Former Green Party presidential nominee Jill Stein announced on Wednesday (23 November) that she intends to file for a recount in three key states. Stein's campaign revealed she would be challenging the results in Michigan, Pennsylvania and Wisconsin.
"After a divisive and painful presidential race, reported hacks into voter and party databases and individual email accounts were causing many [Americans] to wonder if our election results are reliable," Stein said in the statement.
"These concerns need to be investigated before the 2016 presidential election is certified. We deserve elections we can trust."
Stein's campaign manager David Cobb added: "Greens have long been at the forefront of campaigns for election integrity. This effort is about holding the institutions of democracy accountable for ensuring all votes that are cast are counted."
According to Stein's campaign, some of the machines used in Wisconsin were banned in California because they were deemed to be vulnerable to hacking and malicious reprogramming.
The deadline to file for a recount in Wisconsin is Friday (25 November) and will cost Stein's campaign $1.1M (£884,955), which the campaign plans to crowdfund.
A Stein spokeswoman told Politico that the campaign has not filed the official paperwork for the recounts yet. Stein has launched a fundraising page on her website to acquire the necessary funds for the recount request, The Hill reported.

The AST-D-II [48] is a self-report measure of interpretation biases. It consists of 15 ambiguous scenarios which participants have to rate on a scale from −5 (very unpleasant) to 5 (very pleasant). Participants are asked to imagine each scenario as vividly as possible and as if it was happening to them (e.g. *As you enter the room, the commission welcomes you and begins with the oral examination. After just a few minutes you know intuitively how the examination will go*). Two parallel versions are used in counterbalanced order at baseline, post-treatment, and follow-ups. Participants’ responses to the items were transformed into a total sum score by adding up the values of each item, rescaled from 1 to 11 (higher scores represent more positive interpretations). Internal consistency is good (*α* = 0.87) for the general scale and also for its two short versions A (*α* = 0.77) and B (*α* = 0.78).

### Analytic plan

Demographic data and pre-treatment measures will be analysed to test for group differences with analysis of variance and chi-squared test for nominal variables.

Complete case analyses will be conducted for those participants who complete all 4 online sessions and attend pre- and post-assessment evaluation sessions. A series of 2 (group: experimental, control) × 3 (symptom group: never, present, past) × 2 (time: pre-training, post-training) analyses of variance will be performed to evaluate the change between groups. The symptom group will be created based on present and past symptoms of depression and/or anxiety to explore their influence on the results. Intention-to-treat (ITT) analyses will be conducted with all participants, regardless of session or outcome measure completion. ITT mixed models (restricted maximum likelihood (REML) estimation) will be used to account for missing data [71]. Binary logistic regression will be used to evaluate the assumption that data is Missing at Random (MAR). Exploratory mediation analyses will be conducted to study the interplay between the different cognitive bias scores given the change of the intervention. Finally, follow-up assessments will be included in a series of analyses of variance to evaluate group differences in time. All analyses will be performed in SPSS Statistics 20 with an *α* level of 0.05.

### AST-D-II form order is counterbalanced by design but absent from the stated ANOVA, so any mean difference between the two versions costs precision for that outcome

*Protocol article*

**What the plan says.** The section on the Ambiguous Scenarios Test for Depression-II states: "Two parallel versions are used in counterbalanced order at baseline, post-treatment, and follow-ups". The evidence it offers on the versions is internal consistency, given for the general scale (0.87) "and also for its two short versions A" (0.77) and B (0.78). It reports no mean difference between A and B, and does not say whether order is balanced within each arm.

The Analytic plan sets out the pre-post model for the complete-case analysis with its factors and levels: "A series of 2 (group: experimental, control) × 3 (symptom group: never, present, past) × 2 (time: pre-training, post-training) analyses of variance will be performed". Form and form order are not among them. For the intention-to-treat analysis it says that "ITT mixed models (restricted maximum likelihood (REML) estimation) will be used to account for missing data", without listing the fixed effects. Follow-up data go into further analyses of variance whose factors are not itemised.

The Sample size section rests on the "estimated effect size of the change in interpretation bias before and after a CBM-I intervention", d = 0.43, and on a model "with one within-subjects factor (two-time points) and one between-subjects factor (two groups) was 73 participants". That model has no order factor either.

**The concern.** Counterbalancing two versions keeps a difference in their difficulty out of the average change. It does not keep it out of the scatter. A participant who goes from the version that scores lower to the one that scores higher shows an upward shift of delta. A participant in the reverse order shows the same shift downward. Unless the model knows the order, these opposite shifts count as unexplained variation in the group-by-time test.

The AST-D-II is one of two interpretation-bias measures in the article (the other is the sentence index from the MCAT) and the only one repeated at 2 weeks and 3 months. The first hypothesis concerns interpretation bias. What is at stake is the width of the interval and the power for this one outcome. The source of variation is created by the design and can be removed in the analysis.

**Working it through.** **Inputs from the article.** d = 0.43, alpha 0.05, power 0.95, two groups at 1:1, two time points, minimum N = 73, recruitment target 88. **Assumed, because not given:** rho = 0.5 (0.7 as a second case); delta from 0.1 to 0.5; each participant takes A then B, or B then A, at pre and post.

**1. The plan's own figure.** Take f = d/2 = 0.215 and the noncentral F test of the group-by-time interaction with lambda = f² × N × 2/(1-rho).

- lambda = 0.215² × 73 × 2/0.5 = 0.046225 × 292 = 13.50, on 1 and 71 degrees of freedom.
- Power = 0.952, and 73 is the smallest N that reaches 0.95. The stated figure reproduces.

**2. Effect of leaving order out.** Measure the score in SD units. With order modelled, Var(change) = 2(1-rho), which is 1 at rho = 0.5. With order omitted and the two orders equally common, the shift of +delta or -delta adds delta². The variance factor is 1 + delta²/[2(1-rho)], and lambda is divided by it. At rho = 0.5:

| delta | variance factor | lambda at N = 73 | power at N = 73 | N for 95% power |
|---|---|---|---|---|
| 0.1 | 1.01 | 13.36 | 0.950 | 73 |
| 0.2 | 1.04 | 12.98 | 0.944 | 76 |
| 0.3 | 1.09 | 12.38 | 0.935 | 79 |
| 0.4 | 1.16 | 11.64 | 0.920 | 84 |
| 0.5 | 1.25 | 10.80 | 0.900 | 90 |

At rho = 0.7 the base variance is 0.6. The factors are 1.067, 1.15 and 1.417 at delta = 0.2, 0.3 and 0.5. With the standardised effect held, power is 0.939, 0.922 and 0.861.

Stein hopes to fundraise $2.5M (£2,011,263) by Friday (25 November) to pay for the recount. At the time of publishing, the fundraising effort had raised $426,929 (£343,466).
Republican Donald Trump was declared the winner of the presidential election with 290 electoral votes. Following his surprise victory, activists have urged Democratic nominee Hillary Clinton to ask for a recount in the same three states, alleging there was evidence that the voting machines had been manipulated.
Professor J Alex Halderman of the University of Michigan, who is one of the experts urging Clinton to challenge the results, clarified on Wednesday (23 November) that he did not have evidence suggesting the election had been hacked.
However, he still recommended that the three states undergo a full audit, which is different from a recount in that the voting technology itself is tested.